Supply and demand govern the practical world. We experienced that in the supply-chain issues which saw prices rising and supermarket shelves emptied. And we see it when obstacles are put in the way of developing the West’s oil and gas supply; when Russian oil and gas is cut off or, these days, when the wind doesn’t blow.

In the capitalist world prices brings supply and demand into balance.  In the communist world corruption, special favours, rationing and the black market do the job; though much less beneficially. But the job is done. It’s part of human nature to abhor unrequited demand and junk excess supply. To more IPCC blather:

Energy generation diversification, including with renewal energy resources and generation that can be diversified depending on the context (e.g., wind, solar, small scale hydroelectric) and demand side management (e.g., storage and energy efficiency improvements) can reduce vulnerabilities to climate change, especially in rural populations (high confidence).

Look hard, and you can detect the need to match demand with supply in there somewhere. But it rests on a hope and a prayer. Whether pumped hydro, and/or green hydrogen, and/or some other yet undiscovered technological solution, can ever fill the gaping gaps when the wind doesn’t blow and the sun doesn’t shine is entirely speculative, at best.

Origin Energy one of Australia’s major power companies recently announced it was closing Australia’s largest coal power plant (Eraring in New South Wales) seven years ahead of schedule; by August 2025. “We have a belief in decarbonisation,” CEO Frank Calabria pronounced. And its reported (fanciful) replacement: large-scale batteries, virtual powerplants, buying in renewable power and gas peaking plants. Meanwhile modern life and its demand for affordable and reliable electricity goes on unabated. There’s gonna be a reckoning.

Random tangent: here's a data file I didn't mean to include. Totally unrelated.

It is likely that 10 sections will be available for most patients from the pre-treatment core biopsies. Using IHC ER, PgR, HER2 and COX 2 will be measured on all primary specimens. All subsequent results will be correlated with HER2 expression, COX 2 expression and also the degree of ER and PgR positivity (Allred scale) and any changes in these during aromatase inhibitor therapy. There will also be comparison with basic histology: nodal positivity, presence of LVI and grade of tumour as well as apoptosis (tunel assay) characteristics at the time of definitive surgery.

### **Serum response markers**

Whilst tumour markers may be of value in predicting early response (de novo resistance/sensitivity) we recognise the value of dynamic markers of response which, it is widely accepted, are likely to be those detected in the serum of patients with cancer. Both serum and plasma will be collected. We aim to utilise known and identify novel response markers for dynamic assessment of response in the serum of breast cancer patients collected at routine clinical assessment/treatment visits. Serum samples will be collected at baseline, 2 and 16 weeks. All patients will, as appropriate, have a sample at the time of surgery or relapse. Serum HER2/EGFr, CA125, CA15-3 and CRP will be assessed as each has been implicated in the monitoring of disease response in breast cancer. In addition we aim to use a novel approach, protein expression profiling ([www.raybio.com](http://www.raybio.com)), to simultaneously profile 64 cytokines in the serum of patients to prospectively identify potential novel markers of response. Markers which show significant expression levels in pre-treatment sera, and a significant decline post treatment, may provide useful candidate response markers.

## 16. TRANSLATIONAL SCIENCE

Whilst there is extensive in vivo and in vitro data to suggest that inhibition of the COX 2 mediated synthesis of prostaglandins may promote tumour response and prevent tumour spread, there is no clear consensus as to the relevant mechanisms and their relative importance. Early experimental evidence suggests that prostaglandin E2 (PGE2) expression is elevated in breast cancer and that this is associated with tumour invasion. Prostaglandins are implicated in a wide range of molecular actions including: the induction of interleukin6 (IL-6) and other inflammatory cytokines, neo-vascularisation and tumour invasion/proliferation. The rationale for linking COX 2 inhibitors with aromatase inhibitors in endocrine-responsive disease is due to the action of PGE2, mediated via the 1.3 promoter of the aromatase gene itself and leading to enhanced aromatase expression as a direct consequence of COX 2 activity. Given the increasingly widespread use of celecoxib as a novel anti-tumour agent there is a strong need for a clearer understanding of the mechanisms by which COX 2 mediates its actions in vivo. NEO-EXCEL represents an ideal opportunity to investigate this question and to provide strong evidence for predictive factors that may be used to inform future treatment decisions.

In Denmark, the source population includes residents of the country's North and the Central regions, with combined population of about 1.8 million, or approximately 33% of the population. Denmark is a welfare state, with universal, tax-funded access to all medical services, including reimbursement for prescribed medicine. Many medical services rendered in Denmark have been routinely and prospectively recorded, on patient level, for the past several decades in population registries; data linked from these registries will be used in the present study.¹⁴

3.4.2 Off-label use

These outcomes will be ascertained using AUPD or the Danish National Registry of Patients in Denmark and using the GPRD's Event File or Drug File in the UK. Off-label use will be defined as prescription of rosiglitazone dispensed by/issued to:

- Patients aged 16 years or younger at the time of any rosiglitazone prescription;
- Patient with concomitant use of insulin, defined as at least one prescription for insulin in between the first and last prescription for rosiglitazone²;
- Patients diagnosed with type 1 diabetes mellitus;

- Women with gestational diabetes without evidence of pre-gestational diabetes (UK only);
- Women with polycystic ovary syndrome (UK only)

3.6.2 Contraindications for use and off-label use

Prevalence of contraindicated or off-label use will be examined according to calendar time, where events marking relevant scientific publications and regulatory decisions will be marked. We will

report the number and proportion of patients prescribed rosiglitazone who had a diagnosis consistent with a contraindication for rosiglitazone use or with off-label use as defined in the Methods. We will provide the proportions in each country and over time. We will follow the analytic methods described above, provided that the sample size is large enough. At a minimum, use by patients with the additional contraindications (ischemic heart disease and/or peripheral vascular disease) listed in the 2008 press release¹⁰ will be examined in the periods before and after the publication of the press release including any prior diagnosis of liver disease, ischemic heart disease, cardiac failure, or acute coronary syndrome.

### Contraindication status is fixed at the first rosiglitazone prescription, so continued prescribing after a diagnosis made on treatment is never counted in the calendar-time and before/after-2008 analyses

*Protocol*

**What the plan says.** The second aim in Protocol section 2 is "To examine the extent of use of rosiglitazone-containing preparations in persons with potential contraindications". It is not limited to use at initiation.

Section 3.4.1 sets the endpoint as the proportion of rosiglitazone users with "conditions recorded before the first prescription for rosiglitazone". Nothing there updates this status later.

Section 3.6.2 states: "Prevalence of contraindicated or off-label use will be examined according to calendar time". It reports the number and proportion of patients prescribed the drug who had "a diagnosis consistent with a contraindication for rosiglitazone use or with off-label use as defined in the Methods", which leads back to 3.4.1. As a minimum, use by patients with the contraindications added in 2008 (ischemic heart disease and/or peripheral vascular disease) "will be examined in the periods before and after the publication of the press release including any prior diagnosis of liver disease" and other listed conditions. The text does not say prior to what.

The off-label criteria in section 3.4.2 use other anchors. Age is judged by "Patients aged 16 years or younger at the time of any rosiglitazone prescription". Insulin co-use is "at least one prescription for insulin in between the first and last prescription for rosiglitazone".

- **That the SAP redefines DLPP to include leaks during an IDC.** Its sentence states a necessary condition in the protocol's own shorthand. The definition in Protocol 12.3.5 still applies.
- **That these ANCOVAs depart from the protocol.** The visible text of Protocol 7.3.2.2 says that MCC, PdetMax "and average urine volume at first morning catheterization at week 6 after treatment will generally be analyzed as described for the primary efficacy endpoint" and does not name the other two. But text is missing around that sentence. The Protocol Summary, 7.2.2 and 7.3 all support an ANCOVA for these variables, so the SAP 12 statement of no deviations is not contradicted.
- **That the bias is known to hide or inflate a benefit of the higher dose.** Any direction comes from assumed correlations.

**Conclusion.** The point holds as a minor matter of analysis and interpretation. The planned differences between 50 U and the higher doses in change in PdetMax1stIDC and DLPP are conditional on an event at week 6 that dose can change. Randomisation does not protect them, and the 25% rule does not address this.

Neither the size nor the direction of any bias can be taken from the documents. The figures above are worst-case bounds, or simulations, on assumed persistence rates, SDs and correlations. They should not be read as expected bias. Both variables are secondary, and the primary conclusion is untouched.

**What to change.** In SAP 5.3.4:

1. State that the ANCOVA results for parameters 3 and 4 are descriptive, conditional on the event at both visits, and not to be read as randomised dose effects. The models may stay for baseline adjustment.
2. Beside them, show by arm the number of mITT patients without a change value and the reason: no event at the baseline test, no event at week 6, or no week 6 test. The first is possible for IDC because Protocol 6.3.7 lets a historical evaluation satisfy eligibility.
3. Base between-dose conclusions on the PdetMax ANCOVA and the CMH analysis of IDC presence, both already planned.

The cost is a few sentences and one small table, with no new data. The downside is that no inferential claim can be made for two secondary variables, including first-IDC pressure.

The Great Reset guys would like to change the nature of men and women to square the circle. Make us (not them, mind you) more satisfied with less, in the cause of the “common good.” Listen in on their ideal post-Great-Reset conversation:

“Have to freeze tonight, Edith,” her husband explained resignedly, “the wind’s dropped again.”

“It’s all for the common good Archie, Herr Schwab says so,” Edith replied submissively, as she shivered under layers of blankets.

Good luck bringing that about. My conclusion. Supply and demand will undo the Great (climate) Reset.  If not a return to coal, oil and gas, then the door will be open wide to nuclear. As for electrifying transport, there’s been rapid growth but from a nothing base.

Various numbers abound. The biggest number I could find is that electric cars make up one percent of cars on the road. One in 250 was another estimate. Whatever is the small percentage, the percentage of miles travelled by electric vehicles will be far smaller. Multiply it all up to meet the dreams of the Climateers, and the practicalities of supplying vast quantities of electricity and exotic materials kick in. Finis fabula.

After a career in economics, banking and payment-systems management, Peter Smith now blogs on the topics of the day. He writes for Quadrant, Australia’s leading conservative online site and magazine. He has written Bad Economics, of which, he notes, there is much.

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One comment on “Supply and Demand Will Undo the Great (Climate) Reset”

  1. The CEO of AGCO recently noted that food shortages don't just lead to hunger, they lead to political instability. I'd put energy into that category as well. Shivering in the dark does not lead to a happy citizenry. Why our corporate and govt leaders cannot see what's coming is a mystery.